No, no – we can have nothing but great respect and even a sort of awe for Martin Luther the author – a brave man, taking on the fabulously wealthy powers of his day. But we ought to be aghast and appalled at the man with a terrible nail in his hand. He might have borrowed some glutinous material from a snail; he might easily have tapped an evergreen for a drop of its lifeblood; he might have snatched a cinnamon bun from a child, and used a dab of that awful gleaming sticky muck to affix the Theses.

But no: a whopping nail, and a whole day’s work for some poor guy who probably was all set to slip up into the mountains for a day to hunt ibex. In a just and fair world, Luther himself should have had to go back the next day and fix that hole, and not with peanut butter, either. Perhaps he did; he was, by all accounts, a decent sort, and it may well be that an hour after he posted his revolutionary document, he slapped himself on the forehead and went back to plug the hole. Let us hope so; in fact, let us pray that this was the way it was, on a cold November day, many years ago. 

Brian Doyle headshotBrian Doyle is the author most recently of A Book of Uncommon Prayer (Ave Maria Press). His books are distributed by Garratt Publishing in Australia.

Topic tags: Brian Doyle, Martin Luther, ecclesiology, church history, Protestantism



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Existing comments

Re 'Luther nailing theses to the door' legend! "Luther made no reference to this public act in any of his writings and Melancthon, the sole source of the story, did not arrive to take up a post at the university until the following year. What Luther did do was fully in line with academic convention. He distributed to various scholars a series of propositions on the theological implications of the sale of indulgences. Out of courtesy he sent a copy to his diocesan bishop" [Forget 'hammer and nail and piece o' wood' ] Wilson, Derek (2014-09-25). Out Of The Storm: The Life and Legacy of Martin Luther (Kindle Locations 1841-1844). Random House. Kindle Edition.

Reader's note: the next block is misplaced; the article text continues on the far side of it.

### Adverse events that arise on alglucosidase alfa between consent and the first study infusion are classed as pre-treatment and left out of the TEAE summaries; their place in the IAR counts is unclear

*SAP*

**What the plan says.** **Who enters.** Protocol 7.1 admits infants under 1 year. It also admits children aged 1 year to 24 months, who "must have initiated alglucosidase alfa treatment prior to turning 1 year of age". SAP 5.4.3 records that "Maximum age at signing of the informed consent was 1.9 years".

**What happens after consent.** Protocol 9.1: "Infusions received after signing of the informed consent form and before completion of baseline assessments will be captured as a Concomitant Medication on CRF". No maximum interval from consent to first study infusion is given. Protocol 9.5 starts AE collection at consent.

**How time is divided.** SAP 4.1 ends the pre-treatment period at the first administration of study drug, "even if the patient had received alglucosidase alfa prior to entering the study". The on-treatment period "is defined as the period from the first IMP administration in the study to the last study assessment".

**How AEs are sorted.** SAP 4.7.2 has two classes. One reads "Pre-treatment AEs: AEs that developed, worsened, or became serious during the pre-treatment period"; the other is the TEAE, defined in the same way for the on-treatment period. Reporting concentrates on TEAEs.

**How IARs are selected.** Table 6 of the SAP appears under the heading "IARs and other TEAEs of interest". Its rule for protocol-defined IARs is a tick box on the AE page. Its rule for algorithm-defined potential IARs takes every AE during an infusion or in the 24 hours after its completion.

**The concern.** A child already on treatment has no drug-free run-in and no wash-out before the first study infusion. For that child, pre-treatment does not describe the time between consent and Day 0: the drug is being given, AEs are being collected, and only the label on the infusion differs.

Father John George | 27 January 2015  

Perhaps, given the circumstances and the non- response to the urgent calls - not just from theologians - for reform (not necessarily Re-form in the first instance) some minor "vandalism" might be tolerated as necessary? Perhaps the Church authorities of the time did not take on board the adage "Ecclesia semper reformanda" ? The number of "ifs" in this instance is tantalising.

Edward Fido | 28 January 2015  

This trivialisation of the reformations is almost offensive.

Peter Sellick | 28 January 2015  

An intellectually disappointing piece. Please lift your game as there are many persons that are not given the opportunity so richly afforded to you.

Jackie | 28 January 2015  

Thanks Brian. A fine example of the competing emphasis between the medium and the message!

Maureen O'Brien | 28 January 2015  

Mr Fido sir. perhaps the 'reformanda' did not occur as quickly and in the way you and Luther wished but never ever underestimate the raducal reforms of the far reaching glorious Council of Trent.
Before canonising Luther and wife, there is the little matter of his rampant antisemitism.

Father John George | 28 January 2015  

Mr Fido sir. perhaps the 'reformanda' did not occur as quickly and in the way you and Luther wished but never ever underestimate the radical reforms of the far reaching glorious Council of Trent.